What’s it like to volunteer for HARC?

Thanks to SheffGives for this interesting piece about volunteering for HARC-

“There’s always complaints if the bacon runs out at breakfast time, but I’d be the same, wouldn’t you?”, said one volunteer with a grin, when sharing his experiences of volunteering with HARC (Homeless and Rootless at Christmas) over the past few festive periods. “But they are a good bunch really, on the whole appreciative and grateful for support over what can be such a tricky time for people”.

On a hot and sticky May morning, I met with a group of volunteers to talk about their experiences of volunteering with HARC. Despite Christmas feeling forever away, planning for the project was already under way, as it is every year.

HARC has been running in Sheffield since 1989 and provides a safe and warm place for vulnerable people to  go over the Christmas period, when  most other services in the city are closed. Guests, who number around 70-100 each day, enjoy hot food and drinks, entertainment and activities, and make use of other services such as a hairdresser, podiatrist and substance misuse worker. The project is staffed entirely by volunteers, many of whom have been volunteering for years, working in a variety of roles, with some travelling in from outside of the city to lend their support; a real mix of ages and backgrounds, but all mucking in together to support those most in need in the city.

The volunteers shared their stories of volunteering with HARC with me;

“One guy had been kicked out of the family home just a few days before as his wife had moved another man in. He was sleeping rough and missed his kids terribly. He was finding things very, very difficult but was trying hard to hold himself together. He just needed someone to talk through things with, a friendly ear and some food, then he could start working out what his next steps were.”

“There is so much that is enjoyable about volunteering with HARC. Meeting and talking with the guests and getting to know the other volunteers. A very busy time but really enjoyable. It was only when I stopped at the end of the shift that I realised how tiring it can be, but in a good way. You know that what you’ve done has made a real difference in people’s lives – that’s incredibly rewarding and a great antidote to Christmas excess.”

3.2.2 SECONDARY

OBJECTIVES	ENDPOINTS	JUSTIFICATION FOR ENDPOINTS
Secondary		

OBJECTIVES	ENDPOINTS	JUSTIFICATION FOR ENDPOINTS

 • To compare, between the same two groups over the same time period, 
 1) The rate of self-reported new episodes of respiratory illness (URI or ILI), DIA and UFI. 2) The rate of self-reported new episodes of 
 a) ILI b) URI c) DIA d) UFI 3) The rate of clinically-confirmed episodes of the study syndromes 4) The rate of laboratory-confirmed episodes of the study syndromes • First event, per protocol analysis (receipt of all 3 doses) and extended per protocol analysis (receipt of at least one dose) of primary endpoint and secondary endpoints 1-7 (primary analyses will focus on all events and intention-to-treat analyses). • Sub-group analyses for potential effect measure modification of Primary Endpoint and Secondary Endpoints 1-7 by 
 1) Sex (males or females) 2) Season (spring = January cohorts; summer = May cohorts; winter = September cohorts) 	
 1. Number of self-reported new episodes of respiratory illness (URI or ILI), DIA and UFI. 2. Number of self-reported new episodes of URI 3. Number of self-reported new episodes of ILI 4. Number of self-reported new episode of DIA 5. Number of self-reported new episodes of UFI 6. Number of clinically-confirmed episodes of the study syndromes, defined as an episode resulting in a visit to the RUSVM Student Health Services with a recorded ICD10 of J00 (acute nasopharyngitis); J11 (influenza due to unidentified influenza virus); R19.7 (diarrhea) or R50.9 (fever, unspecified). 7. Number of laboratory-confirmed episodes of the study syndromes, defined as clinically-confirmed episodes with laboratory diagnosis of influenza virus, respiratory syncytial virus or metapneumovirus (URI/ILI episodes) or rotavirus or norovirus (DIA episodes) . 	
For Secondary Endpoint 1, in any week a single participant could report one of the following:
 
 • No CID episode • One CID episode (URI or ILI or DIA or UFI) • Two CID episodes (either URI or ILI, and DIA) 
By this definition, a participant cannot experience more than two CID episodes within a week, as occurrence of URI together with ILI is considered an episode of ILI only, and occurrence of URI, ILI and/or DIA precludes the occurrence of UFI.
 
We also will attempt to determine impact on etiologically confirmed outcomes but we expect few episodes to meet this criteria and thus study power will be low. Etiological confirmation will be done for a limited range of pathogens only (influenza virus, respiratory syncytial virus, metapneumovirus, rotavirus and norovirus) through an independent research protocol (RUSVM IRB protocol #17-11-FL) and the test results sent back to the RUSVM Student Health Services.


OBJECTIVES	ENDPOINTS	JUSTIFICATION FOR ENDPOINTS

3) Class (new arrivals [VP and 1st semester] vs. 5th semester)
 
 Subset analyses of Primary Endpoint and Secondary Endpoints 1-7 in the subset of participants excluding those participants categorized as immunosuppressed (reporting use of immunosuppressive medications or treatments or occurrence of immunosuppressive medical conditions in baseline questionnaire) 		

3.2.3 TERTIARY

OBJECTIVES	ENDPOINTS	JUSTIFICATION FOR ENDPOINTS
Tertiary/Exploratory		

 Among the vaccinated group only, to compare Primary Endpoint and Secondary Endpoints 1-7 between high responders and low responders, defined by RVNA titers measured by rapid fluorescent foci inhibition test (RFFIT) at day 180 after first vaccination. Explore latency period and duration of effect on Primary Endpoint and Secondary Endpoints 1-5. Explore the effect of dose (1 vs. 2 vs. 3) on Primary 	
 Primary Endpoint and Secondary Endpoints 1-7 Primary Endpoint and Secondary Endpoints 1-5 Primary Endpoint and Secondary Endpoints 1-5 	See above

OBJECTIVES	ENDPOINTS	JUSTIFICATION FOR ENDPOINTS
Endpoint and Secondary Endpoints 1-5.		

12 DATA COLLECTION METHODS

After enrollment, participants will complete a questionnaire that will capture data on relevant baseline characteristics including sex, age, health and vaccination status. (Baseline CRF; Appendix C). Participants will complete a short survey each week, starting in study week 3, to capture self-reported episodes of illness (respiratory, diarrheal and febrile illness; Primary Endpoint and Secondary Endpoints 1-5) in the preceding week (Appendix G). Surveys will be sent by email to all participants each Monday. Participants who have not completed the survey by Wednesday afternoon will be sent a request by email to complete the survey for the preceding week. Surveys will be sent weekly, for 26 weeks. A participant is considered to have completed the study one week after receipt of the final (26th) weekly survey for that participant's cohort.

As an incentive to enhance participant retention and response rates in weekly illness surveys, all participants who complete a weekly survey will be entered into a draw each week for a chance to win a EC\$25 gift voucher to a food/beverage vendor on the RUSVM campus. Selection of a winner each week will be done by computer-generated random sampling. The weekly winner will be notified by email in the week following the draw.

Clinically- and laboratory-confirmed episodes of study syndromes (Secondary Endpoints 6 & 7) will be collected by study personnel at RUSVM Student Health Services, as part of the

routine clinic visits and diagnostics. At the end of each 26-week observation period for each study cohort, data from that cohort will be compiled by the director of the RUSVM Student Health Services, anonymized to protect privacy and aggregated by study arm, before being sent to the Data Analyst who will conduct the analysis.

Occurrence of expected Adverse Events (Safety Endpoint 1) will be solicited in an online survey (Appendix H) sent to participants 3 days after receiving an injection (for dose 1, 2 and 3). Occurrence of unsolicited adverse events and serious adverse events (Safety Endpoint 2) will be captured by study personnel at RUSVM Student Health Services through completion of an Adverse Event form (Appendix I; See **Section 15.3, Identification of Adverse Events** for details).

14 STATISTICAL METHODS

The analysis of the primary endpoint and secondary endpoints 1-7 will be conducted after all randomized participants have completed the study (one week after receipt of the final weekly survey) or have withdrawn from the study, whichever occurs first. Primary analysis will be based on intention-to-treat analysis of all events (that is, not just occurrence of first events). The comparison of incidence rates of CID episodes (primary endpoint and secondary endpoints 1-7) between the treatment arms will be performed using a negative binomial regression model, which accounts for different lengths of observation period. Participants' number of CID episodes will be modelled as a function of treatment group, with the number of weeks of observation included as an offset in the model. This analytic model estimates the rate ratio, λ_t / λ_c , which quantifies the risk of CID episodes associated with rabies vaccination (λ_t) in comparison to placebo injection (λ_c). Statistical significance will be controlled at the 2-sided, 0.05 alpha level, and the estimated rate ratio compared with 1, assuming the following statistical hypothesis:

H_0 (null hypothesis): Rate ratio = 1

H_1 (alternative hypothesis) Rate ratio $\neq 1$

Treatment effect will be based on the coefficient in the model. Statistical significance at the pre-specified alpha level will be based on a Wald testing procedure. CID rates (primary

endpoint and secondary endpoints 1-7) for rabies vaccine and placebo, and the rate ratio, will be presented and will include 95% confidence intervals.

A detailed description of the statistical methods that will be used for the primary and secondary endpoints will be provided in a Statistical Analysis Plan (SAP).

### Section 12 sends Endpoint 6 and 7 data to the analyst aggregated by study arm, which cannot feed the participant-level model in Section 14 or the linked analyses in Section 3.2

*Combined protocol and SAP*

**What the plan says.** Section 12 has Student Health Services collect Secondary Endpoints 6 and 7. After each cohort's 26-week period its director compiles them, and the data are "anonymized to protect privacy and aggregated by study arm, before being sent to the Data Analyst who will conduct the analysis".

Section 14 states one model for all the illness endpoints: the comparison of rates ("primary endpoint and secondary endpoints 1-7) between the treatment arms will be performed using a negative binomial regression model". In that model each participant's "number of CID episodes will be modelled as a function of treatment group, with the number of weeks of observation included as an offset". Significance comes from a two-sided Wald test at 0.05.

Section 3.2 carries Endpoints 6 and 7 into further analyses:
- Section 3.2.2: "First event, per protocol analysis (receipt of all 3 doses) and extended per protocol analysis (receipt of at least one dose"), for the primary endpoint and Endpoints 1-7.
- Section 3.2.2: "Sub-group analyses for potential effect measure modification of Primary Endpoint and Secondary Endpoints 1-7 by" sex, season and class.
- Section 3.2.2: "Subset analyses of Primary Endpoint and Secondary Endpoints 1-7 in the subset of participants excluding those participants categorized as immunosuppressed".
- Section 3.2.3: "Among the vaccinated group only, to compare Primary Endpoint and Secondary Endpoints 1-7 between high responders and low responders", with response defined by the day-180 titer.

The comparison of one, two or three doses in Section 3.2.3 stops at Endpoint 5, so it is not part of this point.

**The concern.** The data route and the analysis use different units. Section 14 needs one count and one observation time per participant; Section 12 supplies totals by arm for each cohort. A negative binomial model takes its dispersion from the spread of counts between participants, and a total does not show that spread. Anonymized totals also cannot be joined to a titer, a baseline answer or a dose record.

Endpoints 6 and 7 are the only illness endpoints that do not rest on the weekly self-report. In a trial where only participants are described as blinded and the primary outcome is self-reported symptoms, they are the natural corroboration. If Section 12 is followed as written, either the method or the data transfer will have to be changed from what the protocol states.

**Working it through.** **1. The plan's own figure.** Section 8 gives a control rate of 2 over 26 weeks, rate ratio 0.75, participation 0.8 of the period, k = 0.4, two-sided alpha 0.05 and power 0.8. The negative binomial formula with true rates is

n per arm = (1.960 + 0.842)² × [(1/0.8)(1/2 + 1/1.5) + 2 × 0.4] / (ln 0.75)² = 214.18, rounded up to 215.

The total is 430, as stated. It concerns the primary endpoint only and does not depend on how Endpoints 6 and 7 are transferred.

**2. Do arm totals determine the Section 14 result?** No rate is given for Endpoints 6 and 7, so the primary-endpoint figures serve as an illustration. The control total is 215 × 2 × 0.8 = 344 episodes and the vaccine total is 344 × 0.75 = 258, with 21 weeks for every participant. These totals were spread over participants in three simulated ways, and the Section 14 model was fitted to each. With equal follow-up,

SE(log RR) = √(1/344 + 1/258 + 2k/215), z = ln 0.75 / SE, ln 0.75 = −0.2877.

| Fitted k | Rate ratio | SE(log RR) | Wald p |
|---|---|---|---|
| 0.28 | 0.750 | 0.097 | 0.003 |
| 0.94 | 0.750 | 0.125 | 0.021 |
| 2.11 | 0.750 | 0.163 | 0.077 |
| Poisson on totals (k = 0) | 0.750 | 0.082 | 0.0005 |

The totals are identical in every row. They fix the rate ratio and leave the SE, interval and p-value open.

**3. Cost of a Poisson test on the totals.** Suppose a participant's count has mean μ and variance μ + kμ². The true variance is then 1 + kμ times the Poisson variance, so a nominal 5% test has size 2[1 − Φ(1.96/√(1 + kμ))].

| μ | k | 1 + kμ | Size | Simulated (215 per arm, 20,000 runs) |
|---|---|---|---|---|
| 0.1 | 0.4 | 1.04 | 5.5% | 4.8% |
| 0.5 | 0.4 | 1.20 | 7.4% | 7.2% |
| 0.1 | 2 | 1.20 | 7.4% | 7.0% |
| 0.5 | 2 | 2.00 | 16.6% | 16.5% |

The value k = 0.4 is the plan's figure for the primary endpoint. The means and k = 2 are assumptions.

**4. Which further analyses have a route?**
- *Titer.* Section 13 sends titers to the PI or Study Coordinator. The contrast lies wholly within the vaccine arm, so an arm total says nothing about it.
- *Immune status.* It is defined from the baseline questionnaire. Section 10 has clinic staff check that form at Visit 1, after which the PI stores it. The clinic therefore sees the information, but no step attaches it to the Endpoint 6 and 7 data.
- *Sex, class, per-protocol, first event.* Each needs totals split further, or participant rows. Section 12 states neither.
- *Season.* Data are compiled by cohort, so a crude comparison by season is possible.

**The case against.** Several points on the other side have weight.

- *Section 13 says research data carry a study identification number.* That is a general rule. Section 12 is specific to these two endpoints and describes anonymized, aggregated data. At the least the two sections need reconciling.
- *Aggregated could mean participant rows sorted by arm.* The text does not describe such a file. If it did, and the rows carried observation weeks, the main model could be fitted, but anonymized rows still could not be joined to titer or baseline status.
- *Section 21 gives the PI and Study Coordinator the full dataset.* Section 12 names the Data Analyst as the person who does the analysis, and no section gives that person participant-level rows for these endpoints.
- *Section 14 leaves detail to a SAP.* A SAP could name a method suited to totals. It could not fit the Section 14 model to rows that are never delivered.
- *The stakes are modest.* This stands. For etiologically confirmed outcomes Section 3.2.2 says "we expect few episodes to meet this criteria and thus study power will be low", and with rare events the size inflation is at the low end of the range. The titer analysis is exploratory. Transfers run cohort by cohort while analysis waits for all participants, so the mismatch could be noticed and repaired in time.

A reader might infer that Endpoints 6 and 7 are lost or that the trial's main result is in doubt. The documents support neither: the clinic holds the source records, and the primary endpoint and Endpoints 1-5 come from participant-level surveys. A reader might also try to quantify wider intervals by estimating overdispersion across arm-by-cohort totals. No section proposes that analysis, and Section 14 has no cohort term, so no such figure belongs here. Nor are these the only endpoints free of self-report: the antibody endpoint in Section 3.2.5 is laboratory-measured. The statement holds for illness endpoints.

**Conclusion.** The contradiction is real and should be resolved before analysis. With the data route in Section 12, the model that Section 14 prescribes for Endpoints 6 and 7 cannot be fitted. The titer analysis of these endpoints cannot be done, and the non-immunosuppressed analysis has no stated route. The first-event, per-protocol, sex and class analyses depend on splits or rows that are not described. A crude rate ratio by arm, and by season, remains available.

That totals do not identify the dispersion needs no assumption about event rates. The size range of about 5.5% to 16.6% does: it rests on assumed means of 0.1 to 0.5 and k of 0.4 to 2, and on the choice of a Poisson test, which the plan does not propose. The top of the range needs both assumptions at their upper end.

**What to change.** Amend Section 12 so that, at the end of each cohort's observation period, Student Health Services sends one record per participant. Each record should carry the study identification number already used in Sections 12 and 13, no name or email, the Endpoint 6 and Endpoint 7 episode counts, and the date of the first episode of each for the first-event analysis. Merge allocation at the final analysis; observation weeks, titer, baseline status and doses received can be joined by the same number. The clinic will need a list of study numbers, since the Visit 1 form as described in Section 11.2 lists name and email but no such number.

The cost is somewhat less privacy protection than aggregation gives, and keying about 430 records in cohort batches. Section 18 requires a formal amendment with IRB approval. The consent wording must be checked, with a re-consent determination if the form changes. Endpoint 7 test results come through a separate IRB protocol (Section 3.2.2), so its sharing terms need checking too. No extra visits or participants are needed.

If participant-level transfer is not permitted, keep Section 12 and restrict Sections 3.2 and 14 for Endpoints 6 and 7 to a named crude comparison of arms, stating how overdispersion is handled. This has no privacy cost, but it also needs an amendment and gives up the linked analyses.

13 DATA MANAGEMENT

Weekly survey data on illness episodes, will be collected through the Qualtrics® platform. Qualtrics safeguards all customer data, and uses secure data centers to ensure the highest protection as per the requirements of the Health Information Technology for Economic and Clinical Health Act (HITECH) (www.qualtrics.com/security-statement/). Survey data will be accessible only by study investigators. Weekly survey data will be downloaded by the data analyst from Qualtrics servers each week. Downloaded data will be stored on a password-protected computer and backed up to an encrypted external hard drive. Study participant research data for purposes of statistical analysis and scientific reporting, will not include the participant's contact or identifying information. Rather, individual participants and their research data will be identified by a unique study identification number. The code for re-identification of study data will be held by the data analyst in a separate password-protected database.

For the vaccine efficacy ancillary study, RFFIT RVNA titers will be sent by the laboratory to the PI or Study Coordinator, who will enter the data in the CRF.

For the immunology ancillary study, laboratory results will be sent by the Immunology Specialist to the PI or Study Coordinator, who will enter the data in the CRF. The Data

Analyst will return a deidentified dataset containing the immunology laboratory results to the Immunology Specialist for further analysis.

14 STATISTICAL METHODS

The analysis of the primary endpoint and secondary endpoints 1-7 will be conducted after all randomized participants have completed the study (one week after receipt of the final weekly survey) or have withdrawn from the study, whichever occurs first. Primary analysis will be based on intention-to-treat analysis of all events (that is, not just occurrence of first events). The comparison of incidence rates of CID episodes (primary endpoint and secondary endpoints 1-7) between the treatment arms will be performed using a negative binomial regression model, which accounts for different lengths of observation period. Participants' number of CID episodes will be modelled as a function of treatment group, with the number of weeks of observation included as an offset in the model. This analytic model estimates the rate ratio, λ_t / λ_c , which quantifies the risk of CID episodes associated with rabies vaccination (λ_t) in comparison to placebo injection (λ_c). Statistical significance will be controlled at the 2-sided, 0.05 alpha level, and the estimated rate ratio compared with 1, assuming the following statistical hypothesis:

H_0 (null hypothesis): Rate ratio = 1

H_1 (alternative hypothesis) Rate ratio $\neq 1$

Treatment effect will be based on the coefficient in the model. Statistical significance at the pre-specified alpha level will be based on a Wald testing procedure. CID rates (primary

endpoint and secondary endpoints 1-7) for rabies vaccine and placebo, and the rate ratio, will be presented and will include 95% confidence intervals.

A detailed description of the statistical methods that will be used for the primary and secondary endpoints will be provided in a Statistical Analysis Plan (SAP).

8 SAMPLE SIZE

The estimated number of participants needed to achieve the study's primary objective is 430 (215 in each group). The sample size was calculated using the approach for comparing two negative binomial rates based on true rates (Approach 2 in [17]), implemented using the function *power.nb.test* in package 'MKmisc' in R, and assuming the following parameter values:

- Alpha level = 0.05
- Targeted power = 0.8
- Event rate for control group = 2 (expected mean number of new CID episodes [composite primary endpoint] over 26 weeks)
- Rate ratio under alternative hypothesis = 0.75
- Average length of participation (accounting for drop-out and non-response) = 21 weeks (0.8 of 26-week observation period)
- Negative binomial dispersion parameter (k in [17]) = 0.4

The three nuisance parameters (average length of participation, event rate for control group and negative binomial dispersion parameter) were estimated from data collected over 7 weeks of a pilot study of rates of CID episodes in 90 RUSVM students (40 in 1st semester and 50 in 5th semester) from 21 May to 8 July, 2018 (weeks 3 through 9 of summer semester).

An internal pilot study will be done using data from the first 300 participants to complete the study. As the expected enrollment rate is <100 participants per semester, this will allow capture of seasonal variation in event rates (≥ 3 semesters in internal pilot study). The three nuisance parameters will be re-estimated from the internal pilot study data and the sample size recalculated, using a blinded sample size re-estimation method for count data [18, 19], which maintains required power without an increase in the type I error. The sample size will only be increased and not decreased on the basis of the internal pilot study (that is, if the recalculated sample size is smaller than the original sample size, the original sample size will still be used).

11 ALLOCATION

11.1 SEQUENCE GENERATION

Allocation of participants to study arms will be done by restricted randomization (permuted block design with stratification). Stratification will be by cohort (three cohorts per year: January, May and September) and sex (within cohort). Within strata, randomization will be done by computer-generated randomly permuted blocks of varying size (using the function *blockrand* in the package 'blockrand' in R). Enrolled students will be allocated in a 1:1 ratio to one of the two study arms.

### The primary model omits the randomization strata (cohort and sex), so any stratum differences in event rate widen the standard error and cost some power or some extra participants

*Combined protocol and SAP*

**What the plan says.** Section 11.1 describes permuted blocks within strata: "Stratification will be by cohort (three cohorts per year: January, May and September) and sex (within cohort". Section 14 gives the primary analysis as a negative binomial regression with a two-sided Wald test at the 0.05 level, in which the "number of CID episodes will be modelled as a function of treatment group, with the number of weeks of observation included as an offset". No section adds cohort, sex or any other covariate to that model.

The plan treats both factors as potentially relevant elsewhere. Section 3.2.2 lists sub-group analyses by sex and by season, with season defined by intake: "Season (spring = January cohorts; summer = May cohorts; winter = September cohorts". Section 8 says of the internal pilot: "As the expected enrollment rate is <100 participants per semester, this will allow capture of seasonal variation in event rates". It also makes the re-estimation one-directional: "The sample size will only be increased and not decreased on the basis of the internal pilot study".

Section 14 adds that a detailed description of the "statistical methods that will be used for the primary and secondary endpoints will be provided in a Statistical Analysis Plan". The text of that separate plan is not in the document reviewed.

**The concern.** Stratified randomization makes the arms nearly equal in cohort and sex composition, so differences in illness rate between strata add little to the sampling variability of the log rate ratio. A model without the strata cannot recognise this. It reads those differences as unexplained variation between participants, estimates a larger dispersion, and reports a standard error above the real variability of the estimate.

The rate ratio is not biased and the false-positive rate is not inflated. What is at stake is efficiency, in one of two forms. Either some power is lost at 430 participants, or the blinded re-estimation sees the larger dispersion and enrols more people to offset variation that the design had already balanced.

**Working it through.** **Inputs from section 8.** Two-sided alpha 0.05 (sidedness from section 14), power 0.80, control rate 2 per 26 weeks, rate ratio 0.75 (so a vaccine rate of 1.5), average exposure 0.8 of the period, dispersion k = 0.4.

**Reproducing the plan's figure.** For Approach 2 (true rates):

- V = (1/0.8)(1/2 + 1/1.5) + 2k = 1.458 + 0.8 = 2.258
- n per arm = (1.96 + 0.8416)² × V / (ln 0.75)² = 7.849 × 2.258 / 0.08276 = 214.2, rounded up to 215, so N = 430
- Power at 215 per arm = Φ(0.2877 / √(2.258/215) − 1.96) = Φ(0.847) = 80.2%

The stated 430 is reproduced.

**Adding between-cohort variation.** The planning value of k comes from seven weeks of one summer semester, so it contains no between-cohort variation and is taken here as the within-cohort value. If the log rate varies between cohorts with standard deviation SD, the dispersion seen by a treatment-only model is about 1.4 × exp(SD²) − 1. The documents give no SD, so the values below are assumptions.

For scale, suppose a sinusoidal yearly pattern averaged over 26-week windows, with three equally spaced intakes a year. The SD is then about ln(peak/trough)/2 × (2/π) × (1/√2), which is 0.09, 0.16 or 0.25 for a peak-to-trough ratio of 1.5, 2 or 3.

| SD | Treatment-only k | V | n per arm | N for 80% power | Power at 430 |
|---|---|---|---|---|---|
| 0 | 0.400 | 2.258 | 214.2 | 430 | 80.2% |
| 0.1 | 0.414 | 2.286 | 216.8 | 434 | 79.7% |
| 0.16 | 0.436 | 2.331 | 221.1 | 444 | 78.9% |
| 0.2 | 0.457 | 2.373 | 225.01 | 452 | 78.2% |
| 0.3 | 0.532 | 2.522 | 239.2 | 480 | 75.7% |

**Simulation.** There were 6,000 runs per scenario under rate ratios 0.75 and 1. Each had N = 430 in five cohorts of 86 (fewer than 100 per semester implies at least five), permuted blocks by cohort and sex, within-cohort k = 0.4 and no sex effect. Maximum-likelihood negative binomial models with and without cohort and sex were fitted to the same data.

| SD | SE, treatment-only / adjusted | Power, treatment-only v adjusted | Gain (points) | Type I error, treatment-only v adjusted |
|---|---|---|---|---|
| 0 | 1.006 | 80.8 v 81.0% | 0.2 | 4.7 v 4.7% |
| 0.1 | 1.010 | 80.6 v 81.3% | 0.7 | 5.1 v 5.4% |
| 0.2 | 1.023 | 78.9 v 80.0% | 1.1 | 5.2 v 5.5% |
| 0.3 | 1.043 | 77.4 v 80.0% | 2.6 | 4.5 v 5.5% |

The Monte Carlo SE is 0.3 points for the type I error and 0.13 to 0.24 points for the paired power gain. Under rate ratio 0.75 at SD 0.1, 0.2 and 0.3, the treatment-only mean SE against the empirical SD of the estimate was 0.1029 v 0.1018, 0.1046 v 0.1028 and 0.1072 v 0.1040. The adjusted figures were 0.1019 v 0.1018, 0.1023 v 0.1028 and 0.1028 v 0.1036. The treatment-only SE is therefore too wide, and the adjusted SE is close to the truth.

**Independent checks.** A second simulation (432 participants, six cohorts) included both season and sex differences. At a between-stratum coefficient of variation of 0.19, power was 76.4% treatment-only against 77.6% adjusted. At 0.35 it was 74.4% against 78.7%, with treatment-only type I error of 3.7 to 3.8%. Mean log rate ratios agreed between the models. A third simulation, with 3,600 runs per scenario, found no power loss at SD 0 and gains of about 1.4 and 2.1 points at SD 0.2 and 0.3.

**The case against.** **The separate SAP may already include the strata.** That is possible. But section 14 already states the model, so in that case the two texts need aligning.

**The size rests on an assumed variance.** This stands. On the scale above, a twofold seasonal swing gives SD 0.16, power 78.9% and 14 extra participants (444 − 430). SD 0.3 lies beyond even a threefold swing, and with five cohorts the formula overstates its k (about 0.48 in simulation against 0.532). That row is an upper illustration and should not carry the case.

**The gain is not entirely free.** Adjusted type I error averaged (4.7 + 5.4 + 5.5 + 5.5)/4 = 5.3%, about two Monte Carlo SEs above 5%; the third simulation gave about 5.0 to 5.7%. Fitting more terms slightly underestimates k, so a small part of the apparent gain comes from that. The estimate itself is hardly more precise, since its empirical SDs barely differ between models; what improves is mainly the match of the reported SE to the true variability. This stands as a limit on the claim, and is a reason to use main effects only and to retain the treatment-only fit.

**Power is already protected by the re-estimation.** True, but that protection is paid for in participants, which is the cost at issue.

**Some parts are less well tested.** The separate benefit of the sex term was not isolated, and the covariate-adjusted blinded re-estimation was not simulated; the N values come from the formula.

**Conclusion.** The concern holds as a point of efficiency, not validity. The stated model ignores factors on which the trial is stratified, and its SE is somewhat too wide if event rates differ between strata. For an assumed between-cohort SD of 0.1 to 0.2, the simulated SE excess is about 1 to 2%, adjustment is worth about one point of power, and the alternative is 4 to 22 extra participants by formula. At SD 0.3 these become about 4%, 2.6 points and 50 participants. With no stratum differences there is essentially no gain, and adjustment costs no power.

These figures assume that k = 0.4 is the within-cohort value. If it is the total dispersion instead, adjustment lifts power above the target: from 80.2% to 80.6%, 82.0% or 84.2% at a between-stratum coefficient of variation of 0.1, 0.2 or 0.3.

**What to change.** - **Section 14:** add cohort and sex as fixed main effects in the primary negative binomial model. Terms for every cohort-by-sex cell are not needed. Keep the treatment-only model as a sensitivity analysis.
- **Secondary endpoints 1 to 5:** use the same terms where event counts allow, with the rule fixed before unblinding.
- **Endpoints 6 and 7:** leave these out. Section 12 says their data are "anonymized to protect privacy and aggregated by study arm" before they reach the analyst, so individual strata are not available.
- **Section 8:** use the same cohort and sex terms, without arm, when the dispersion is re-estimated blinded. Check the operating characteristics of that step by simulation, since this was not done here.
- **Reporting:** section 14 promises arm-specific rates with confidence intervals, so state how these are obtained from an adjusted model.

“One thing that humbled me was the strength and resilience some of the guests had developed in order to deal with their situations.”

“I remember we had a volunteer who was in doing some arts and crafts and I was trying to drum up some support for the activities she’d brought in. I managed to convince one young man to have a go at some card making.  He was initially quite reluctant to get involved, but eventually agreed to go over to the craft table.  He ended up spending a long time there and chatting animatedly to the volunteer over a cup of tea.  Later he handed over a beautiful handmade card in which he’d written how grateful he was to HARC for all the hard work put in by volunteers. That was a lovely moment!”

“I’ve learnt from some of the guests how to improve my bingo calling! It’s lovely to chat with guests who you get to know over the years, but sad to think that that they are still lonely, vulnerable or homeless and that their situation has not improved. That motivates many of the volunteers to do more after the project has finished each year, by supporting other charities and organisations in the city throughout, not just at Christmas time.”

Liz Grasso, Project Coordinator, starts planning for the project almost as soon as the previous year’s project has finished, tables have been cleared, and the last Christmas decorations taken down; when Christmas is pretty far from everybody’s mind. But with over 2000 meals to be served, a hefty £6000 food budget to organise and volunteers to recruit, there’s a lot of work to be done before anyone sets foot into the project the following December.

There’s always fundraising to be done, with many local churches having strong historical links to the project and being a regular source of donations, but also great support from local businesses, the general public at festive markets in the city, and schools too. The project needs cash to be able to run, and it’s easy to donate via their Virgin money giving page here:


Other practical ways to support the project are through donating underwear and socks, which are always in high demand, along with warm winter clothing and toiletries.

There are changes afoot in the city around benefits later this year, Liz explained, “we are yet to see how the rollout of Universal Credit will affect our guests this Christmas time – there are bound to be lots of hungry families in the city if the delays we’ve seen across the country are mirrored in Sheffield. We only allow guests over 18 for safeguarding reasons, so apart from foodbanks, I’m not sure where they’ll be able to go for support. It’s a worry”.

If you are interested in volunteering with HARC, the team have arranged a link up with the Sunday Centre, where you can experience a taster session of what HARC volunteering may entail. The Sunday Centre serves homeless and vulnerable people, providing hotfood and drinks on a Sunday afternoon in Victoria Hall in the City centre.

If you’re interested, please contact harc.sheffield@virgin.net for more information.

In the words of one volunteer, “do it, enjoy it, I’m pretty sure you will!”

SheffGives for HARC, May 2018.